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CMB debuts latest hydrogen-powered engine

Yesterday Belgian shipping giant CMB debuted its first hydrogen-powered engine, created in a joint venture called BeHydro with ABC Engines.

The one megawatt dual-fuel machinery is the next step in CMB’s pursuit of being a hydrogen leader in shipping. The engine design can be scaled up to 10 megwatts.

In theory, any large diesel engine can be replaced by a BeHydro engine

The first engines will go on a series of so-called HydroTugs to be deployed by the Port of Antwerp.

In a first phase, 100 hydrogen-powered engines can be produced per year at the joint venture. In addition, BeHydro is developing a mono-fuel hydrogen engine that will be ready by the second quarter of 2021.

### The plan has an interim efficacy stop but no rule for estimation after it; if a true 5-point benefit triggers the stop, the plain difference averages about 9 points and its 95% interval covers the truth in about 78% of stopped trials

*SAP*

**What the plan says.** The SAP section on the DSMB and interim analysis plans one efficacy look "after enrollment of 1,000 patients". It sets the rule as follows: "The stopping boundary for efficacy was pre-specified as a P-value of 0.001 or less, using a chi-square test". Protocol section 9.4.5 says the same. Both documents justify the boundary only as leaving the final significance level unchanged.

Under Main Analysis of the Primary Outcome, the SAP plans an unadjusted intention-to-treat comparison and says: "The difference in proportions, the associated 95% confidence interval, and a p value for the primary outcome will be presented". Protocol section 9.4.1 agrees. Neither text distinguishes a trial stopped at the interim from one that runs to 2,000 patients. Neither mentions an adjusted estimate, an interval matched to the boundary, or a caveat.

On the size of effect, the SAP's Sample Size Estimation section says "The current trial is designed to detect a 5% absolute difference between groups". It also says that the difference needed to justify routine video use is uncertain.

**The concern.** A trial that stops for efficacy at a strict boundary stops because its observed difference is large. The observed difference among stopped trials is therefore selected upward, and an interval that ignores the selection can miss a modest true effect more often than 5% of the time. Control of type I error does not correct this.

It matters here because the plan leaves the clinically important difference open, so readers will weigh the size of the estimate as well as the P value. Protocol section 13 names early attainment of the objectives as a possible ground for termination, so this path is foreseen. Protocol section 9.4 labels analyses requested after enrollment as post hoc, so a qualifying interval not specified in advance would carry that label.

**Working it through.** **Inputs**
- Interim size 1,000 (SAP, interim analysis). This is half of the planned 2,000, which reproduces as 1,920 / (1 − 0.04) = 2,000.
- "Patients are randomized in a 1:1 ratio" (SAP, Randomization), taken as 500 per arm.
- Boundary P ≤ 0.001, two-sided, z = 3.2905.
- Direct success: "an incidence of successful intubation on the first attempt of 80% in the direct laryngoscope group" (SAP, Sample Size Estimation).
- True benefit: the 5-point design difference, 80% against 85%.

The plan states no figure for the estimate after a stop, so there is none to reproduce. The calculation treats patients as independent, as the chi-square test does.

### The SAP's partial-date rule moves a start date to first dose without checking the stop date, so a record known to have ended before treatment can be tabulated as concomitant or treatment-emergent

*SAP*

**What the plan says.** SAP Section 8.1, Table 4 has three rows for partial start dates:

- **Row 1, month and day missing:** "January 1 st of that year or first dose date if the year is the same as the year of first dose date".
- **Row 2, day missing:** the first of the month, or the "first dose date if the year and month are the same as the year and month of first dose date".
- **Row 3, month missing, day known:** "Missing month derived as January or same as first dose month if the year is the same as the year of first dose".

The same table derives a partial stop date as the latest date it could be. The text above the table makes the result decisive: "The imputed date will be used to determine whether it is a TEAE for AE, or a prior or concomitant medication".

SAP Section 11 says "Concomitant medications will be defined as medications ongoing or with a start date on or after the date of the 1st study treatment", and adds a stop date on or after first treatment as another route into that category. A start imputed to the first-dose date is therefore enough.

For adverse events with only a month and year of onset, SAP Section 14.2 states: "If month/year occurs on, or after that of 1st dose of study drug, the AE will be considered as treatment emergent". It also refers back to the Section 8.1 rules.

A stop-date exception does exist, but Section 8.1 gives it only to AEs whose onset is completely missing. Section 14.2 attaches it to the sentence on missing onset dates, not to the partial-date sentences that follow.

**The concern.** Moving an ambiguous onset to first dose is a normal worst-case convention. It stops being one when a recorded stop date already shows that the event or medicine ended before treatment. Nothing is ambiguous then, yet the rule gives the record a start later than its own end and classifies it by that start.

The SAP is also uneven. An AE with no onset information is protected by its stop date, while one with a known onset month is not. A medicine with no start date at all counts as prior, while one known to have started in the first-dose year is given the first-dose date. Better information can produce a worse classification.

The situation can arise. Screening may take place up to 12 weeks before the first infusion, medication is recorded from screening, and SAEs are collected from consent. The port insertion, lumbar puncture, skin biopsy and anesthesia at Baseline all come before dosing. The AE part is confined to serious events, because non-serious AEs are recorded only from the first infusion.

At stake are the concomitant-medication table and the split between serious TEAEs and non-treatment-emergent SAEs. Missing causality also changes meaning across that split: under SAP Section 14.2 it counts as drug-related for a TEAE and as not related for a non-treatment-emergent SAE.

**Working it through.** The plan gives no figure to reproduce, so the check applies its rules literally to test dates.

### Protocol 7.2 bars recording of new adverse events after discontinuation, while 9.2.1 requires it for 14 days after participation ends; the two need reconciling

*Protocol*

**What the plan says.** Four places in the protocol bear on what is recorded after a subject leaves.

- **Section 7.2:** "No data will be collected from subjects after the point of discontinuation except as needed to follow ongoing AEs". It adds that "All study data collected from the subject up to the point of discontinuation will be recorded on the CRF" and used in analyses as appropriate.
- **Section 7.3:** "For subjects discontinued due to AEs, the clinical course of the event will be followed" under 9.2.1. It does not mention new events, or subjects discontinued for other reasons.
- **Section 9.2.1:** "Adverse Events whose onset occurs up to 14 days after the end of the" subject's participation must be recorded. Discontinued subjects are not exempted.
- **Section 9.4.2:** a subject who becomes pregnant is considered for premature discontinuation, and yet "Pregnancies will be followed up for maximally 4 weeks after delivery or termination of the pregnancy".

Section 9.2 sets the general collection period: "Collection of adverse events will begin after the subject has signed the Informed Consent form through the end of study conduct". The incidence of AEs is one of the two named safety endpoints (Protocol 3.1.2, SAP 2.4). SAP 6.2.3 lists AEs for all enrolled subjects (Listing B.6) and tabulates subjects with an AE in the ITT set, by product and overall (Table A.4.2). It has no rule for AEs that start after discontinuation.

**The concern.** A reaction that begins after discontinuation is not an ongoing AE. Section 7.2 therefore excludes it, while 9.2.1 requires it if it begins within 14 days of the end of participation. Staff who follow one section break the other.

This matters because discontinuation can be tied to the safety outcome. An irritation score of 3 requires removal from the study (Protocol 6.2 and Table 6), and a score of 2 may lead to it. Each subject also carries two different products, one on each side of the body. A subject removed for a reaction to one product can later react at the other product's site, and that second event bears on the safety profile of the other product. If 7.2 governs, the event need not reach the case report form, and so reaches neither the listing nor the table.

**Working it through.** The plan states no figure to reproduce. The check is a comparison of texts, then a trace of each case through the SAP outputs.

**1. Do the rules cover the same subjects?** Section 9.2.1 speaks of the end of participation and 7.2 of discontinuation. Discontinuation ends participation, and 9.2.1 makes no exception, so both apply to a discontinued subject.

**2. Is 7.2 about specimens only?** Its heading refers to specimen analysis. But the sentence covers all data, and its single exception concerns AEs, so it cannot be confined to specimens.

The engines have a wide range of industrial applications from ships to trains and power generators.

Alexander Saverys, CEO of CMB, commented: “BeHydro reinforces the recently announced EU vision on hydrogen and proves that the energy transition for large-scale applications is possible today. These include main engines for coastal shipping, inland shipping and tugboats, auxiliary engines for deepsea vessels, but also trains and electricity generators for hospitals and data centres. In theory, any large diesel engine can be replaced by a BeHydro engine. The hydrogen future starts today.”

CMB has been a pioneer in developing hydrogen solutions for shipping for a number of years. CMB’s Hydroville, the world’s first sea-going vessel with dual fuel diesel-hydrogen engines, was launched in 2017.

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Sam Chambers

Starting out with the Informa Group in 2000 in Hong Kong, Sam Chambers became editor of Maritime Asia magazine as well as East Asia Editor for the world’s oldest newspaper, Lloyd’s List. In 2005 he pursued a freelance career and wrote for a variety of titles including taking on the role of Asia Editor at Seatrade magazine and China correspondent for Supply Chain Asia. His work has also appeared in The Economist, The New York Times, The Sunday Times and The International Herald Tribune.
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